Mobile Carriers Are Trying To Control Your Texting

mom-textWho owns your telephone number? According to Section 251(b) of the Communications Act of 1934, you own your number and can move it to the carrier of your choice. But who owns your texting phone number? It’s the same number, just used for a different purpose. The law says nothing about texting so the major wireless carriers (AT&T, Sprint, T-Mobile, and Verizon) are claiming that number is theirs, not yours, even if you are the one paying a little extra for unlimited texting. And the way they see it, unlimited is clearly limited, with carriers and texting services not offered by the Big Four expected soon to pay cash to reach you.

Georgia Tech’s $7000 polyester masters in computer science

Productivity is good but wage stagnation is not. This trend will only be exacerbated by the trashing of U.S. education standards.

In case you missed it, the Rambling Wrecks of Georgia Tech will next year begin offering an online masters degree in computer science for a total price of just under $7000 — about 80 percent less than the current in-state tuition for an equivalent campus-based program. The degree program, offered in cooperation with AT&T and courseware company Udacity, will cost the same no matter where the students live, though two thirds are expected to live and work outside the USA. Time to complete the degree will vary but Georgia Tech thinks most students […]

Prediction #4: Motorola buys TiVO

What’s going to happen with TiVO?  The pioneering Digital Video Recorder company is still in business with around a million subscribers and it has lately been settling patent infringement cases with big companies like Echostar and — just this week — with AT&T, but the longer term prospects for the company are dim. Yes, they’ll likely rake in hundreds of million more in settlements from companies including Verizon, but at the same time their subscriber base is dwindling and a point will come when their hardware will simply disappear as the company loses manufacturing economies of scale. That is unless they want to start shipping each new unit with a $100 bill attached — something […]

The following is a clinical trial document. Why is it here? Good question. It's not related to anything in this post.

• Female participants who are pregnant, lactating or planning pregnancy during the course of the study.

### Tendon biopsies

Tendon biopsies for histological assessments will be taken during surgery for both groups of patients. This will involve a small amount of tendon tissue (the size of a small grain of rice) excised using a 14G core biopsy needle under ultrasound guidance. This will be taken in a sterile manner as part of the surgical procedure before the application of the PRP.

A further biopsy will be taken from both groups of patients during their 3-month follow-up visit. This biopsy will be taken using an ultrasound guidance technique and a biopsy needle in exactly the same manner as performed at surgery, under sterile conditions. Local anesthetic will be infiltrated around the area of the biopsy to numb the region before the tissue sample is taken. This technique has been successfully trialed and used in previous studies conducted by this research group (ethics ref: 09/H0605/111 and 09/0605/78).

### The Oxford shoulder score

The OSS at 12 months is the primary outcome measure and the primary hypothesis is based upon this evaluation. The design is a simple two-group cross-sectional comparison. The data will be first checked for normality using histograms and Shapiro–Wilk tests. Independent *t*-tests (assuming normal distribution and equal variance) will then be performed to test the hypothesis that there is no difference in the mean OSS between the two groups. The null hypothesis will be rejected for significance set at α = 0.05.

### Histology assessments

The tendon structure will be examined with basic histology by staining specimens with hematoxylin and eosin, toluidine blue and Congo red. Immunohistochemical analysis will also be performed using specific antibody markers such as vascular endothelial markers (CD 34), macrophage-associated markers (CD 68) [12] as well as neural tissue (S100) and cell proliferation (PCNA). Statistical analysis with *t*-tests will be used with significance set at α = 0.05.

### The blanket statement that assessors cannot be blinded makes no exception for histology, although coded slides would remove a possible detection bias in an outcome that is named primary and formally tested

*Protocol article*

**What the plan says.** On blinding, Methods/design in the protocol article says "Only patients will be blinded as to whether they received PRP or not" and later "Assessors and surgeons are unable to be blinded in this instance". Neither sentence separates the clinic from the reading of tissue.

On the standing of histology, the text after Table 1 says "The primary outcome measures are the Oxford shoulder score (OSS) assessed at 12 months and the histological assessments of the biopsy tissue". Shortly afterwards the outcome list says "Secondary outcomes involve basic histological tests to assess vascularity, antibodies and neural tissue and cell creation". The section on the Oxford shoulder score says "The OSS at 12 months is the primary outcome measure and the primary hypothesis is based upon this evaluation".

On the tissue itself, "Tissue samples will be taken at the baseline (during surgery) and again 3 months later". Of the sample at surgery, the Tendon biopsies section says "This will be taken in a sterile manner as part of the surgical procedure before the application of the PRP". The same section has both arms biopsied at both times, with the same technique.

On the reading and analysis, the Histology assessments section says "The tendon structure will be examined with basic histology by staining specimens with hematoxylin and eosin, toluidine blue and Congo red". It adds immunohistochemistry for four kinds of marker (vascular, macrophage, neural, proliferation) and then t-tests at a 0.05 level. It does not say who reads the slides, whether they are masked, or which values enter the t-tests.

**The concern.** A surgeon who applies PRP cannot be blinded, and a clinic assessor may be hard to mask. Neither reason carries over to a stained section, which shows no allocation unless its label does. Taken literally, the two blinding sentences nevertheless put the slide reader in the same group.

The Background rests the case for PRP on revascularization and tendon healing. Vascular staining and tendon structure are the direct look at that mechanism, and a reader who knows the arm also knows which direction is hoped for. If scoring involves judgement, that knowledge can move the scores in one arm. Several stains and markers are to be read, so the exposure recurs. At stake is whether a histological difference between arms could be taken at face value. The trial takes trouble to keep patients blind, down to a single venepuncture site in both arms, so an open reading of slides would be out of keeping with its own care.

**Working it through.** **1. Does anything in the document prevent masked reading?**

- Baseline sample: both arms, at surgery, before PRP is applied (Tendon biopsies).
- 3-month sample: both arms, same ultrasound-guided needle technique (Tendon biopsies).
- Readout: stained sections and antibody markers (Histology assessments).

By |January 3rd, 2012|2012|64 Comments

Still wired after all these years

Verizon Wireless announced Friday that it was paying $3.6 billion to three cable TV companies — Comcast, Time Warner Cable, and Bright House Networks — in exchange for wireless licenses the companies bought in an FCC auction in 2005. Pundits are describing the deal, and especially its cross-marketing provisions, as revolutionary with the potential to change the way we communicate and are entertained. I doubt this. Rather, I think it reflects a failure of the cable companies to compete in other markets.

I remember this license auction and wrote about it at the time. New spectrum was being released and the MSOs were afraid Verizon and AT&T would snap it up to compete with […]

By |December 4th, 2011|2011|75 Comments

Ivan the Terrible?

If you were Verizon CEO Ivan Seidenberg, faced with suddenly becoming the number two mobile phone company in America following an AT&T/T-Mobile merger, what would you do?  You could try to buy Sprint, and for all I know Seidenberg will do just that.  You could make a counter-offer for T-Mobile, but that would just be too darned expensive. If I was Seidenberg, though, I would try to poach customers — millions of customers — from T-Mobile.

AT&T is paying $1300 per T-Mobile subscriber and by the time the deal is finished extra costs will probably raise that to $1400 or more.  Were I Seidenberg, then, I’d spend right up to that level to snag customers from […]

By |March 22nd, 2011|2011|42 Comments